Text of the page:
As students of all ages settle into their classes, Community Catalyst staff have been traveling across the country talking about Medicaid in K-12 schools. From Kentucky to New Mexico to West Virginia, we’ve visited with advocates at conferences and annual coalition meetings to explain the connection between health and education and describe how states can take advantage of the “free care policy reversal.”
Historically, Medicaid only paid for health services in school when they were provided to students under Individual Education Program (IEP) plans. In 2014, the Centers for Medicare and Medicaid Services changed this rule through the “free care policy reversal.” Under this new rule, it is possible for schools to bill for health services provided to any child enrolled in Medicaid.
As you may know, there is clear evidence of a strong relationship between a student’s health and their educational outcomes. A child’s readiness to learn is influenced by their physical, social and emotional health. A child’s well-being is also influenced by racism, anti-LGBTQ sentiment, ableism, and stigma towards those living with mental illness or addiction. Unfortunately, 14 million students are in schools with school resource officers but no counselors, nurses, psychologists or social workers. This has contributed to a disproportionate rate of criminalization of students with disabilities and youth of color.
In our work to expand school-based services, we have to pay attention to this reality, which means making sure that services are tailored to meet the needs of every student. For example, the American Academy of Pediatrics (AAP) recently explained that pediatricians and other pediatric health professionals need to be aware of how race and racism affect a child’s health and well-being. The AAP encourages providers to make sure that all children and youth know that their whole selves are welcome, will be treated with respect and given high quality care. This also includes affirming a young person’s LGBTQ identities and supporting inclusion of individuals with disabilities.
As we’ve crisscrossed the United States, we offered advocates and some state officials some important ways that states can ensure schools are effectively using Medicaid to provide services to students:
- Develop the program that works best for your state. Each state that is implementing the free care policy reversal is creating a program that addresses the diversity of their students and their circumstances. Some states have focused in on particular provider types or specific services like those related to behavioral health while others are making broader changes. For more on how states are choosing to implement the free care policy reversal see this issue brief.
- Take your time and be deliberate. Some states are choosing to start small while others are jumping in full throttle. A state’s readiness to take on free care reversal requires being mindful of the hurdles around billing and infrastructure. While Massachusetts expanded providers, services and billing in one state plan amendment, other states like Colorado and North Carolina are choosing to move more slowly as they implement Medicaid reimbursement of services for school health providers. There is no wrong way. But it is important to perform a landscape analysis of your state’s strengths and weaknesses with respect to infrastructure and needed services before moving forward.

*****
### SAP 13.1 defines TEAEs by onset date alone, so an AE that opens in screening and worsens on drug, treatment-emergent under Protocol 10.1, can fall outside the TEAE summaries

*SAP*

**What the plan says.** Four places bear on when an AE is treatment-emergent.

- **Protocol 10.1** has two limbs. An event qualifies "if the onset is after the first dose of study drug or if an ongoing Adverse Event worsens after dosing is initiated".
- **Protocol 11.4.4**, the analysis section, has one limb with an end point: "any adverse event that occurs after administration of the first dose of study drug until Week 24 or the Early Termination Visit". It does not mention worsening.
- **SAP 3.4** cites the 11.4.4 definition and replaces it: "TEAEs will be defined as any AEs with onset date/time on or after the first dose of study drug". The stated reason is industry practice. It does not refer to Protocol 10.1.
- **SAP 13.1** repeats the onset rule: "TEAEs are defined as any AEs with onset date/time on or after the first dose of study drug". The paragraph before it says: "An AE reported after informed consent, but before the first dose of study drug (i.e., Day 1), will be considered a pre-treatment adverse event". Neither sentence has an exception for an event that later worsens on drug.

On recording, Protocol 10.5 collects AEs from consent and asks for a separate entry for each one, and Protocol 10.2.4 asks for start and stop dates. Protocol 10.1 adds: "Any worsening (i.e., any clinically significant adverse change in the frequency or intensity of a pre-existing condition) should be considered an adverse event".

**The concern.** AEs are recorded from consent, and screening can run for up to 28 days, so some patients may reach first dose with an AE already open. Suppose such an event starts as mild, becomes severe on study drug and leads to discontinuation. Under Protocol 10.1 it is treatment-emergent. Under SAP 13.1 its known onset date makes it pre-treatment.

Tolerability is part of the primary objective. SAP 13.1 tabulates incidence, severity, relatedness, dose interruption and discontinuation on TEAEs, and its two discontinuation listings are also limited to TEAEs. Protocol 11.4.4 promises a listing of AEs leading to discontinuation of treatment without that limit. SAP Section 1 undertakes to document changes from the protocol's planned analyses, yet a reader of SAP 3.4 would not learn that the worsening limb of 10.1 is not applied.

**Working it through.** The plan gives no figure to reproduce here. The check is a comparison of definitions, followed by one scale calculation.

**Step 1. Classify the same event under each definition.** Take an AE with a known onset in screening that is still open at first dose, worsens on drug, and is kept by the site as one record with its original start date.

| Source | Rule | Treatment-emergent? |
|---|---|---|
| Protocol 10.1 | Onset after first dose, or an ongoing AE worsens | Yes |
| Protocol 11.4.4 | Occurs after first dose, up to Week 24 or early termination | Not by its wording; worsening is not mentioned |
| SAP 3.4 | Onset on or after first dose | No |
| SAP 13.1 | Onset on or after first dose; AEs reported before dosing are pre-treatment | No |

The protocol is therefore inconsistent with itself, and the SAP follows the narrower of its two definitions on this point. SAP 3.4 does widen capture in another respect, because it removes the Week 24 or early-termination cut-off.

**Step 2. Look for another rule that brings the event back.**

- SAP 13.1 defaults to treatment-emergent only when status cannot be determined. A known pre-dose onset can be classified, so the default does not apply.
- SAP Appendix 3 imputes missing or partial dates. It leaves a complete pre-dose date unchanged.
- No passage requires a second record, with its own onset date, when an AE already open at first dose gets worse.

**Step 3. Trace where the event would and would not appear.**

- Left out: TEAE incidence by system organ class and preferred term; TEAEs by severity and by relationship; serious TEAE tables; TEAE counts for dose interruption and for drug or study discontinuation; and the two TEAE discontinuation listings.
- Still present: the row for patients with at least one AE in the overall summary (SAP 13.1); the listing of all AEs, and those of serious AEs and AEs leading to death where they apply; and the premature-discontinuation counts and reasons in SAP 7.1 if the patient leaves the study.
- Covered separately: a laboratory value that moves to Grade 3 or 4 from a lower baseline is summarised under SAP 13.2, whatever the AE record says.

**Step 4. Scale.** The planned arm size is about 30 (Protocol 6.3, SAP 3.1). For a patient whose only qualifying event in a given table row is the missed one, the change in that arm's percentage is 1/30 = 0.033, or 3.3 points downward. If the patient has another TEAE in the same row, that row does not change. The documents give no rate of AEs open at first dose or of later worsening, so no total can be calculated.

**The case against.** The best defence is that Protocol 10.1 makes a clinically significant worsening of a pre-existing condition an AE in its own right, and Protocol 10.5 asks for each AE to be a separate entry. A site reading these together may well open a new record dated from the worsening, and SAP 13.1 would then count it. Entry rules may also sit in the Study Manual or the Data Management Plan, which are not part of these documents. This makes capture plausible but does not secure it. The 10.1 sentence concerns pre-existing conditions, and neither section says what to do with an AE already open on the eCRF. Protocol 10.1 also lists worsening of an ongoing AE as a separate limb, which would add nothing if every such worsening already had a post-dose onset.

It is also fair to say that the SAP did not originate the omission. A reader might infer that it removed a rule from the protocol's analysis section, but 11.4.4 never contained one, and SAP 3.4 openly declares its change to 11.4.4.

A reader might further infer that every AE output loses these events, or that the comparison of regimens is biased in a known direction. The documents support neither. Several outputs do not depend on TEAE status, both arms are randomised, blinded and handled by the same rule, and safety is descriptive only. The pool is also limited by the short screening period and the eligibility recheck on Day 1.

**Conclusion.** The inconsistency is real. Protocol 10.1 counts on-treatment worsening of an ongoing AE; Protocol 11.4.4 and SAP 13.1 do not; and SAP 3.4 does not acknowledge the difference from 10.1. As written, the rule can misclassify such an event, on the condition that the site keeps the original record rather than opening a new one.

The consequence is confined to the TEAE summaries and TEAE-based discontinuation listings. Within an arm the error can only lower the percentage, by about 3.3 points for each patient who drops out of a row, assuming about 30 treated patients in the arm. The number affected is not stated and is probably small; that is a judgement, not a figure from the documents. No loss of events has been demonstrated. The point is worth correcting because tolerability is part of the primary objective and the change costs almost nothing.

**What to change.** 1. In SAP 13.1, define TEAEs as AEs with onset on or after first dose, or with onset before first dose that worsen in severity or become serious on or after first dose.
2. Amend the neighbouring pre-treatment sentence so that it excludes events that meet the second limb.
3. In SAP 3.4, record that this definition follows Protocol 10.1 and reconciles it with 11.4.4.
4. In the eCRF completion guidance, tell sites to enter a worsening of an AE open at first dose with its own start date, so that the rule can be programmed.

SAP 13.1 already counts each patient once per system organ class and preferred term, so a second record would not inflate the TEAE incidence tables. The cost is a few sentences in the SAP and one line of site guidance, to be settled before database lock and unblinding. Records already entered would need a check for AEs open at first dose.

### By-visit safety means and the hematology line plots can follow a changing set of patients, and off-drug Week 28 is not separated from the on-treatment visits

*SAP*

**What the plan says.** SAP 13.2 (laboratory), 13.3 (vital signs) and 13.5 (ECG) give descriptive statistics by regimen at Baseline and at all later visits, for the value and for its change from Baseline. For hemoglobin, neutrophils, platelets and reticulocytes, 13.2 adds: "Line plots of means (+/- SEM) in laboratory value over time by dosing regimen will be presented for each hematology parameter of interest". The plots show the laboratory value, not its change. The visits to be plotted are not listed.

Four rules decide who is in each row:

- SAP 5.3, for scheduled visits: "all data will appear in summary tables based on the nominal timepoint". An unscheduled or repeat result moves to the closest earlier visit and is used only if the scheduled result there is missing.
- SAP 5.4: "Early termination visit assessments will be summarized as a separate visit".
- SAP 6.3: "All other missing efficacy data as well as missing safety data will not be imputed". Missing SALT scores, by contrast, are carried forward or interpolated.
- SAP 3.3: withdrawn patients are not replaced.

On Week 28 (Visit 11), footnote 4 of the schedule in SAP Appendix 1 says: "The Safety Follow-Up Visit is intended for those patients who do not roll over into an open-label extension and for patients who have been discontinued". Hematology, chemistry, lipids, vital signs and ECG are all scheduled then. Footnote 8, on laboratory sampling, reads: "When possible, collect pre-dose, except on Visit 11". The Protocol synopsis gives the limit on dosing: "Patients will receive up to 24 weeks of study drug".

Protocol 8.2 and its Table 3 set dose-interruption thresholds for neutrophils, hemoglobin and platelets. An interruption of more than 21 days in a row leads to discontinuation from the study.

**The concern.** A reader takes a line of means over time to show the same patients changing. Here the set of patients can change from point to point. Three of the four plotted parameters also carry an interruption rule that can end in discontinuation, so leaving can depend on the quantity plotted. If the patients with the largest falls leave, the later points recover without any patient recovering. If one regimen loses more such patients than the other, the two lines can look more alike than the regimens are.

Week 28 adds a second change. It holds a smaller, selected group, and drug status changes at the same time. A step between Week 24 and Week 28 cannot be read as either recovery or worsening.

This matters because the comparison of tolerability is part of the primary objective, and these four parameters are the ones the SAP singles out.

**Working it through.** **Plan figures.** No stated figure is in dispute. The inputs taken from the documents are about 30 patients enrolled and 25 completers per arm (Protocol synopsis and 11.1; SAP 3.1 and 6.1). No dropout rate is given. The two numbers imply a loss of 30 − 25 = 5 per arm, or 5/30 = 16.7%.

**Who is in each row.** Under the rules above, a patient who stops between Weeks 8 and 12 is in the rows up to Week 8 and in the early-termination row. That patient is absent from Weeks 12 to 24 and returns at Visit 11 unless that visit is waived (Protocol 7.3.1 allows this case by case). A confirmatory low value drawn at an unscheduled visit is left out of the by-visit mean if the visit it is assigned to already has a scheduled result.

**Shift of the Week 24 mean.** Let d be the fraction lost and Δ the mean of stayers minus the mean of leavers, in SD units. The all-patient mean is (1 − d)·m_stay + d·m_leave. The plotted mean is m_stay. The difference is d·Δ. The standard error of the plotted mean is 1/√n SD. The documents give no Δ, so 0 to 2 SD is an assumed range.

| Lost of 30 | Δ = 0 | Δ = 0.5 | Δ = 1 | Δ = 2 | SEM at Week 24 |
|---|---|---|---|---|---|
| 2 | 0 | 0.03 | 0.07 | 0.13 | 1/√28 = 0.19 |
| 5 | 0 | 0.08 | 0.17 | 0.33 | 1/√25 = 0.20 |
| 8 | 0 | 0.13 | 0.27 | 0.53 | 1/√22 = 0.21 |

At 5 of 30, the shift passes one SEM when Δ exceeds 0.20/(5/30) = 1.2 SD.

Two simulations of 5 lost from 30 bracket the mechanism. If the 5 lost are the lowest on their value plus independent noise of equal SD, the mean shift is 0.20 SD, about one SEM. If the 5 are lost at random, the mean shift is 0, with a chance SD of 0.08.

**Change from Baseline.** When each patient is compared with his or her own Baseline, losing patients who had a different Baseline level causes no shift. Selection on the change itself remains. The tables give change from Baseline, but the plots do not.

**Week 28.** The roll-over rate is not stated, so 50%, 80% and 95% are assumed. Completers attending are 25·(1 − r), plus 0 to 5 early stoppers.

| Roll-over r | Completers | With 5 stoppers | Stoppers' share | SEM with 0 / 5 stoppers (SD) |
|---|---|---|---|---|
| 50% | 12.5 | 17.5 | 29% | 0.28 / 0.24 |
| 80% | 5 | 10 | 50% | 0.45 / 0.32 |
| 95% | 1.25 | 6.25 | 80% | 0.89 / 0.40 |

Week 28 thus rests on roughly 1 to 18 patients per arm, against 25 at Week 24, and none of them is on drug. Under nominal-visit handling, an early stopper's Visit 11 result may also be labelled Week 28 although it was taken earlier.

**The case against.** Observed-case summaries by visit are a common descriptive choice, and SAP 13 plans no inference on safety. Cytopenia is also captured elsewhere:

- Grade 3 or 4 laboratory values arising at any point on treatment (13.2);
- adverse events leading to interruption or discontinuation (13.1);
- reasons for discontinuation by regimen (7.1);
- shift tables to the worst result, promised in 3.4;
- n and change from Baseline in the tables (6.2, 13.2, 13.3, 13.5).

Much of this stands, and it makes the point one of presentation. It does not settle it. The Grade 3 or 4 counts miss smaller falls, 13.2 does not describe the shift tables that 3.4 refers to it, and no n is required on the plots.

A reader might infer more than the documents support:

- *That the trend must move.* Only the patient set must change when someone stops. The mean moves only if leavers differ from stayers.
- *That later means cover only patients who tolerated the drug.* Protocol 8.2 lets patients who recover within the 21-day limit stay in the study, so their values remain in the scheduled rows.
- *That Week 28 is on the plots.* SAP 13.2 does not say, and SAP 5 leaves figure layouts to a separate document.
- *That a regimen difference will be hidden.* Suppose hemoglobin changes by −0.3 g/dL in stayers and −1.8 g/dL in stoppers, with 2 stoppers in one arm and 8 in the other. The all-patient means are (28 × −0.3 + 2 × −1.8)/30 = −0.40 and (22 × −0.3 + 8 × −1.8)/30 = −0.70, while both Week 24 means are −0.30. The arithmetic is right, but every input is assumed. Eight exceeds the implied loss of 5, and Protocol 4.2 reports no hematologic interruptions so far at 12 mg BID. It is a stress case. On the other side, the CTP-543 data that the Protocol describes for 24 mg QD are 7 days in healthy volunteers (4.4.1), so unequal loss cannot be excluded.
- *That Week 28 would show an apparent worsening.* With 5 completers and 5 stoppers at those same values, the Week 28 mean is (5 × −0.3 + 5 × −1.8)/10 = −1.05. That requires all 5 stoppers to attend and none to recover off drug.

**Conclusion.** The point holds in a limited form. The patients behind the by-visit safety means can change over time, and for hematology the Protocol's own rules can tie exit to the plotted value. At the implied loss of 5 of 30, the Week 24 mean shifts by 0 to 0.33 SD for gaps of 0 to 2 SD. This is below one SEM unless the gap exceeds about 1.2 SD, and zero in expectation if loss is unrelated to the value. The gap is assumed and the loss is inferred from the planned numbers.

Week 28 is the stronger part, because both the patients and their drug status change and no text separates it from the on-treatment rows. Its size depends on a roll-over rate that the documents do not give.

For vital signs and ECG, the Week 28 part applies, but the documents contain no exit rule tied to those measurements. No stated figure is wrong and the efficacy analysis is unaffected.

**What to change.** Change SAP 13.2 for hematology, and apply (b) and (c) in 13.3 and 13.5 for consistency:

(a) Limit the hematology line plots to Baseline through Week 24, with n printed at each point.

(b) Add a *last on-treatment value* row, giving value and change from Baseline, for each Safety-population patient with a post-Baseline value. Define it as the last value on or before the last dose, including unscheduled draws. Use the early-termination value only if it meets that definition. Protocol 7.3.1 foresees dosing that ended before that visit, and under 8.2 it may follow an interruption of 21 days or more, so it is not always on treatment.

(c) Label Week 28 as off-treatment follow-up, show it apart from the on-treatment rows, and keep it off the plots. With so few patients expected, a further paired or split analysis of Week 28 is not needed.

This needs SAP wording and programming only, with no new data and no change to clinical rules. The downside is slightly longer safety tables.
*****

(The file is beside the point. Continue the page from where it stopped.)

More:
- Stakeholder engagement is critical. If you’re uncertain how to develop the program that works most effectively for your state’s students, parents, school personnel and state agency officials, ask them for guidance! Communicating with stakeholders and incorporating their feedback will make free care policy reversal implementation more effective. Bringing stakeholders together at the start is critical to ensuring that any challenges are identified early and solutions are customized for the individuals accessing services and those providing care.
- Data sharing is possible and essential. Data helps us understand how well we are meeting the health care needs of students including determining whether they are enrolled in insurance. There are federal privacy laws that protect health records (HIPAA) and education records (FERPA). Sometimes these laws are posed as barriers to sharing information among stakeholders, but that doesn’t have to be the case. The District of Columbia put in the hard work to come to agreement on how to protect privacy and share information among agencies. This agreement led to a document used to identify the schools with the greatest gaps in service utilization and highest Medicaid enrollment. It also resulted in the creation of snapshots for managed care organizations that document the health of their student enrollees. States can and should find ways to share data among stakeholders so that the quality of care is effectively monitored and duplication of services is prevented.
As advocates, our mission is to participate in the planning and implementation of the free care policy reversal. Using the recommendations above, advocates can help states make progress toward integrating health services into their schools in ways that address the diversity of students and their circumstances. Together, we can make sure that all students are healthy and ready to learn.
Photo Credit: Angela Cooper, Kentucky Voices for Health